In February 2017, I was lucky enough to be chosen to take part in the first Practical Conservation Skills course, run by the Snowdonia Society, as part of their 50th Anniversary celebrations.
The eight of us began with a group workday at Tŷ Hyll, where together we learned the skill of sharpening garden tools, such as loppers, spades, and secateurs, using water and oil stones. None of us had ever experienced tool maintenance in this way before, so it was an incredibly valuable opportunity.
After this initial meeting, we were encouraged to select three additional workdays over the following three months. Variation in the types of skills obtained was particularly important, so I chose to attend a litter picking event, a Snowdon path maintenance workday, and a day working within the woodland at Tŷ Hyll.
Each of the four workdays I completed allowed me to work with tools I had never used before, including crowbars, mells, bow saws, and mattocks, in both familiar and new environments. Not only this, but at each event I was able to talk with and gain experience from many different, though equally knowledgeable individuals, all with a shared interest in conserving and maintaining the beautiful array of environments found within Snowdonia. This, for me, was the most valuable benefit to completing this course.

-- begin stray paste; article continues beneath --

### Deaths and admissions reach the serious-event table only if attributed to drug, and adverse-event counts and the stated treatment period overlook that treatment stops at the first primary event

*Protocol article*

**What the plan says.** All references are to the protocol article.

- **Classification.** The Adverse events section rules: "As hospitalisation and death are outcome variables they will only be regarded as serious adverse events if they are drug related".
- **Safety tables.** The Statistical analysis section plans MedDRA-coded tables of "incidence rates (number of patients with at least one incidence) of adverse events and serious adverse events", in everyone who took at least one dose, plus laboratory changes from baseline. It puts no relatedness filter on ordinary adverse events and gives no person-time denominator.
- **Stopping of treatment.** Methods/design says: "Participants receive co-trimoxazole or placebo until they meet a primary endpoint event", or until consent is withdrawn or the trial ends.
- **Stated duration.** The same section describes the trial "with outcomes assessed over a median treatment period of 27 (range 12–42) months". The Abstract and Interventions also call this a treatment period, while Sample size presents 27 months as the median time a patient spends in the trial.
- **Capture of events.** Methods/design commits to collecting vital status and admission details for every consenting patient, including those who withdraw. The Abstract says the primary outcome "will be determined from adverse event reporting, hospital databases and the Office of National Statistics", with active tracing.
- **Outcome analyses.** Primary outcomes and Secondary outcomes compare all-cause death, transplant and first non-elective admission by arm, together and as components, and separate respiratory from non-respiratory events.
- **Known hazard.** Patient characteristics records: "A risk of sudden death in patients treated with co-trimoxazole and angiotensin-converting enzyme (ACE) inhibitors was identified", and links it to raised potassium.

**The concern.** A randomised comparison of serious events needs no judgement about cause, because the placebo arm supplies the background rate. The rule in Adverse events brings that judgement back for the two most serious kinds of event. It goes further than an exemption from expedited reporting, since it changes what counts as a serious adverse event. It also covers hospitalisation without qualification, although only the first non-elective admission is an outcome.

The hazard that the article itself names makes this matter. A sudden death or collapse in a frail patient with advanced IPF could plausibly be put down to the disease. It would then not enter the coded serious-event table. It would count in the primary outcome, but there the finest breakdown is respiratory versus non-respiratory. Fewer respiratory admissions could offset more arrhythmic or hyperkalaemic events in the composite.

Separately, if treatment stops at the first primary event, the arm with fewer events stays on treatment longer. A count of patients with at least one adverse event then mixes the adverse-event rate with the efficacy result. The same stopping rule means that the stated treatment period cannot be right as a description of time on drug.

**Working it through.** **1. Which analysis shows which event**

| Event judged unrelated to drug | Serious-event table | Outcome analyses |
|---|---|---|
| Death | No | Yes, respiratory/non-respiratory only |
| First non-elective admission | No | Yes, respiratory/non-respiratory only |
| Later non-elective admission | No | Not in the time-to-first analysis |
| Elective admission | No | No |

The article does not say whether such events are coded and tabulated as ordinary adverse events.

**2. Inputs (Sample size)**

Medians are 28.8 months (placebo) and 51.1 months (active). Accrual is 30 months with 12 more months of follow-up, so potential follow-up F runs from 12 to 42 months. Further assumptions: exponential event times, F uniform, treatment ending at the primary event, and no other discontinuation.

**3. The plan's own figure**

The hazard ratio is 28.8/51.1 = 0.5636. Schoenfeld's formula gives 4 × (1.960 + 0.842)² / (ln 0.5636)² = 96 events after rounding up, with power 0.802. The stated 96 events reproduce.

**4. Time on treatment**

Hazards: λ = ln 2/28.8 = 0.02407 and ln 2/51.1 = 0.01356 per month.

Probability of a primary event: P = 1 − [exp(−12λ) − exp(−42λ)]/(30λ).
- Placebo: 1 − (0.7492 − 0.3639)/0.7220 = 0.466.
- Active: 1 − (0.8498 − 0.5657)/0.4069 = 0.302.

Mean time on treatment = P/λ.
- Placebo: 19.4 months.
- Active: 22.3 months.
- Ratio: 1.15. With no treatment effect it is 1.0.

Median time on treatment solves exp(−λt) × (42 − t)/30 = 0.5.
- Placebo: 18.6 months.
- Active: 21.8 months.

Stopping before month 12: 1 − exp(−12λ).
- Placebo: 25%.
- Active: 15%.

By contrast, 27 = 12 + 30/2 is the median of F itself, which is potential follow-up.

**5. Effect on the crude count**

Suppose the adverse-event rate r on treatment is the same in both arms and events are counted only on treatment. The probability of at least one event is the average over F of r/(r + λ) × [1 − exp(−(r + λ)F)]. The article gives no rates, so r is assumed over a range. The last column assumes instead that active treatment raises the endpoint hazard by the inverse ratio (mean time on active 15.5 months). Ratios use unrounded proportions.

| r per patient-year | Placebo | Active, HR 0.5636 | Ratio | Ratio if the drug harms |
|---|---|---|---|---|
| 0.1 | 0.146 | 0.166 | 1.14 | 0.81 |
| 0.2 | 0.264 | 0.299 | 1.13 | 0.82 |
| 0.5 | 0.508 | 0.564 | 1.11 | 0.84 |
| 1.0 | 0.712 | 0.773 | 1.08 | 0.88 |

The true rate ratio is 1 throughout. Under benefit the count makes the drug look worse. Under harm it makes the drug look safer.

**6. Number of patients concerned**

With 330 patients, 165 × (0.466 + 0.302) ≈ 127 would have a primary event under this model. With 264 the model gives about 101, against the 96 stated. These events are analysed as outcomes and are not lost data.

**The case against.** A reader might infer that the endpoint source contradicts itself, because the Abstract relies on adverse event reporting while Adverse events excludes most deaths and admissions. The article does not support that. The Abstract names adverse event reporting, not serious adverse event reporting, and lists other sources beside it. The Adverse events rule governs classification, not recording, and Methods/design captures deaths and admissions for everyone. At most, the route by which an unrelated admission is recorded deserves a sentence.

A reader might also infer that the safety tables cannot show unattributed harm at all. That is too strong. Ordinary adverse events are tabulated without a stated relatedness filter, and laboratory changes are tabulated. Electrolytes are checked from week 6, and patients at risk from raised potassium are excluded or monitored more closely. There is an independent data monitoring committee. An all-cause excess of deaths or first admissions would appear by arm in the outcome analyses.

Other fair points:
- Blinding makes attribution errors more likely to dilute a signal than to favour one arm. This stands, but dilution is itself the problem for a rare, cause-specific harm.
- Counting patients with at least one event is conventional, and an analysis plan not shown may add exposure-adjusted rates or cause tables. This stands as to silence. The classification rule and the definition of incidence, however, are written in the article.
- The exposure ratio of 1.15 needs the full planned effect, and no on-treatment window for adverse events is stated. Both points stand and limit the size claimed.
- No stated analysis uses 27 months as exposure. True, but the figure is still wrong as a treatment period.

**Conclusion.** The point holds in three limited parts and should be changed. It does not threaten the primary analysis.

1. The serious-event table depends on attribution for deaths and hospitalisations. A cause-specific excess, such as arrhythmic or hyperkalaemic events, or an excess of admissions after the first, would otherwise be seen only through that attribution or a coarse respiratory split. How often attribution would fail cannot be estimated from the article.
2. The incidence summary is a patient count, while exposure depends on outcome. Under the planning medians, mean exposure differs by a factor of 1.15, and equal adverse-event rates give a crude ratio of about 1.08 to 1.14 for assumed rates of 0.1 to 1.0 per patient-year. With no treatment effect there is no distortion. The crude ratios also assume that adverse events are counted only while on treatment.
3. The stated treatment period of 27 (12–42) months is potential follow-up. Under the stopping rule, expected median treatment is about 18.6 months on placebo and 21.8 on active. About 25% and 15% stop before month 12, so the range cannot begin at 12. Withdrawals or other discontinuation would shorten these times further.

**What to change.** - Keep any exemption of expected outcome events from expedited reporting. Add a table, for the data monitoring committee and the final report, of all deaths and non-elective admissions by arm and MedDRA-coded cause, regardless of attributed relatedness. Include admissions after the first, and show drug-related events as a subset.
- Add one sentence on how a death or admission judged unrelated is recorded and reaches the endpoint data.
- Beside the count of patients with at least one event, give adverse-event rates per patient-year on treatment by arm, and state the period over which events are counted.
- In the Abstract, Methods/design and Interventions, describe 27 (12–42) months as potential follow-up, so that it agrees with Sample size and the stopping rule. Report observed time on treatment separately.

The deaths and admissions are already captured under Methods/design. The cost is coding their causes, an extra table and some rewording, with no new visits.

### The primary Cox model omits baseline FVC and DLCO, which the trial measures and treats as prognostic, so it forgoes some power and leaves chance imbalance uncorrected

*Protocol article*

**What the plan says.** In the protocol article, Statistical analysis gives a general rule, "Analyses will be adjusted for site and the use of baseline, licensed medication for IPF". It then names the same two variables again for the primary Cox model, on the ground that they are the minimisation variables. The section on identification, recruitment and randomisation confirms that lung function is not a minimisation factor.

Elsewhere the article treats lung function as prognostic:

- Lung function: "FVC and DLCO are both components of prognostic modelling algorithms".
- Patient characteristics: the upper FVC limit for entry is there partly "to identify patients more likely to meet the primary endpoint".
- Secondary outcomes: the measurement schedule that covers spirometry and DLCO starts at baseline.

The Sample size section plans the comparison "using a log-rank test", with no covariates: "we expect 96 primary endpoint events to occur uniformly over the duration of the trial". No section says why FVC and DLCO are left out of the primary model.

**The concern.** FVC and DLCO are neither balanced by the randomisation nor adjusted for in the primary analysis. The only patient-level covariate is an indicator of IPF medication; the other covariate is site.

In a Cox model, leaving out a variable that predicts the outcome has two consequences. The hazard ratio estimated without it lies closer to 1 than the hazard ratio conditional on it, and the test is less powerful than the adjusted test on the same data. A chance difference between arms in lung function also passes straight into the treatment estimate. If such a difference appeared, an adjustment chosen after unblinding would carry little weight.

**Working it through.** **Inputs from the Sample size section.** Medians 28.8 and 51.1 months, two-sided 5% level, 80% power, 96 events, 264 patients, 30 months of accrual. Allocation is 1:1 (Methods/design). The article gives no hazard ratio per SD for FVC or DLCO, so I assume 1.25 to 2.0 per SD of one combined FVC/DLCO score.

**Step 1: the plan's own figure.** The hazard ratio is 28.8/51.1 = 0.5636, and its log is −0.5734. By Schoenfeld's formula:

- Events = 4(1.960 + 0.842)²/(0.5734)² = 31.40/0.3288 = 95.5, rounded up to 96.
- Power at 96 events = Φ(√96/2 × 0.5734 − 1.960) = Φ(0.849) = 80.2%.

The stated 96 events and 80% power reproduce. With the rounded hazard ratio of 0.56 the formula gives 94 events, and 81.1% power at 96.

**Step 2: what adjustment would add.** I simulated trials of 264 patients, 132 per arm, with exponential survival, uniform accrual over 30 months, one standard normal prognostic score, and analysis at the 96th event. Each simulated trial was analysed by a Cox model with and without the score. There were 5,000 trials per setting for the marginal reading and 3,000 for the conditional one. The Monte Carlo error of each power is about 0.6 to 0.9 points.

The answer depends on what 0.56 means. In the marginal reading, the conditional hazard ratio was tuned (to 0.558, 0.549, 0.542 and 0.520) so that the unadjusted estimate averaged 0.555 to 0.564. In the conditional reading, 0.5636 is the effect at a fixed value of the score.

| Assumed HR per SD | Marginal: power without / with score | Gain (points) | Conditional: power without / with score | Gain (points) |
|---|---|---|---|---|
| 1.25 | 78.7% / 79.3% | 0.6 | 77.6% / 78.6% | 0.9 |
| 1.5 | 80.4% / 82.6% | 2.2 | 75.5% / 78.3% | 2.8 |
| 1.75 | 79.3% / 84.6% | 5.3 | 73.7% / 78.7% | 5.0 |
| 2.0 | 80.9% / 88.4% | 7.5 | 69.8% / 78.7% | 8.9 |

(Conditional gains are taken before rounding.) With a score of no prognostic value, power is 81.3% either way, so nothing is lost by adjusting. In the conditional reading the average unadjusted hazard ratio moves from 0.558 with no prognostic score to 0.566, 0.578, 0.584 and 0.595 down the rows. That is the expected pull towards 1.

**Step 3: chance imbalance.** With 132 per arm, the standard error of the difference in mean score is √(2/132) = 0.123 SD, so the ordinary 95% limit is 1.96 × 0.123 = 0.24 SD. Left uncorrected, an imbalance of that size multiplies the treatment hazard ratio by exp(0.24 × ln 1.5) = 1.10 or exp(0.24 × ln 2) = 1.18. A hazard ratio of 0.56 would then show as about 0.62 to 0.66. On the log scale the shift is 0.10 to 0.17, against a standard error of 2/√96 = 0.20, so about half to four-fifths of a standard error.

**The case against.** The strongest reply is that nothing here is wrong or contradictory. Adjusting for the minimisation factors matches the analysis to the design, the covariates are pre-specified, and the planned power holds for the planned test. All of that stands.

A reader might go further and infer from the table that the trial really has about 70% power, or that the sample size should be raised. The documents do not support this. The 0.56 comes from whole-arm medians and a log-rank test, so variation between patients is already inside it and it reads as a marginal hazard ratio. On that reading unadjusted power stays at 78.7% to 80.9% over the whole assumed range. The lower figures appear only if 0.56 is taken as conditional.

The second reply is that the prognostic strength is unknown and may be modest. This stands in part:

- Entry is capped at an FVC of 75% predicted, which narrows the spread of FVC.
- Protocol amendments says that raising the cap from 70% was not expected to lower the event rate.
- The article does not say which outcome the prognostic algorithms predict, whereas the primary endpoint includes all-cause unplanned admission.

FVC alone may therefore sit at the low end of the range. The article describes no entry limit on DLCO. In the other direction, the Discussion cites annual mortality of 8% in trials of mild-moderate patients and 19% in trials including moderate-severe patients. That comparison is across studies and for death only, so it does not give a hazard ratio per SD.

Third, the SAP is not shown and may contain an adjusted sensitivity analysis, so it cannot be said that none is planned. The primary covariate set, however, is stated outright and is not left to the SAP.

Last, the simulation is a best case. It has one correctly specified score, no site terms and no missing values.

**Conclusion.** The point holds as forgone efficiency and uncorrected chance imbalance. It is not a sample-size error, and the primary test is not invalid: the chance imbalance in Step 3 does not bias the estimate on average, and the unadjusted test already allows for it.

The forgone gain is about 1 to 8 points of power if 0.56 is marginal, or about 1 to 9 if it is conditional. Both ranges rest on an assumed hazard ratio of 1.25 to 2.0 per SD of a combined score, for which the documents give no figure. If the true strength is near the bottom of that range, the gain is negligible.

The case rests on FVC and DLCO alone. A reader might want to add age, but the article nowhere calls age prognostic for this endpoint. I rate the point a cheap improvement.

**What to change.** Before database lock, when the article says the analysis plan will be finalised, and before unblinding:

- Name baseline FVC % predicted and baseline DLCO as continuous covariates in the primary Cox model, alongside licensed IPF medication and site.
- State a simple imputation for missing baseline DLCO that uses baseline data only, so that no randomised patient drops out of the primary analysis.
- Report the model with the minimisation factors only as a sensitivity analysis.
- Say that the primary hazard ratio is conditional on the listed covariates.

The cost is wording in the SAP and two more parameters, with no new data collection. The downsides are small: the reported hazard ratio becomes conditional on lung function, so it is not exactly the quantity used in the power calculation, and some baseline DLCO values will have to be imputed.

Additionally, as a direct result of completing the Practical Conservation Skills course, I now know how to operate a handheld GPS device, how to write an effective risk assessment, how to tell a water stone from an oil stone, how to build a semi-successful hedge, and so much more, and was lucky enough to do so all as part of an enthusiastic and knowledgeable team.
This will surely help significantly in the success of my future endeavours to work as a field conservationist, and I am hugely grateful for the opportunity the Snowdonia Society granted me.
By Beth Powell-Morris
Thank you to our funders Rhodd Eryri, Natural Resources Wales, Garfield Weston and The Esme Kirby Snowdonia Trust for supporting our work.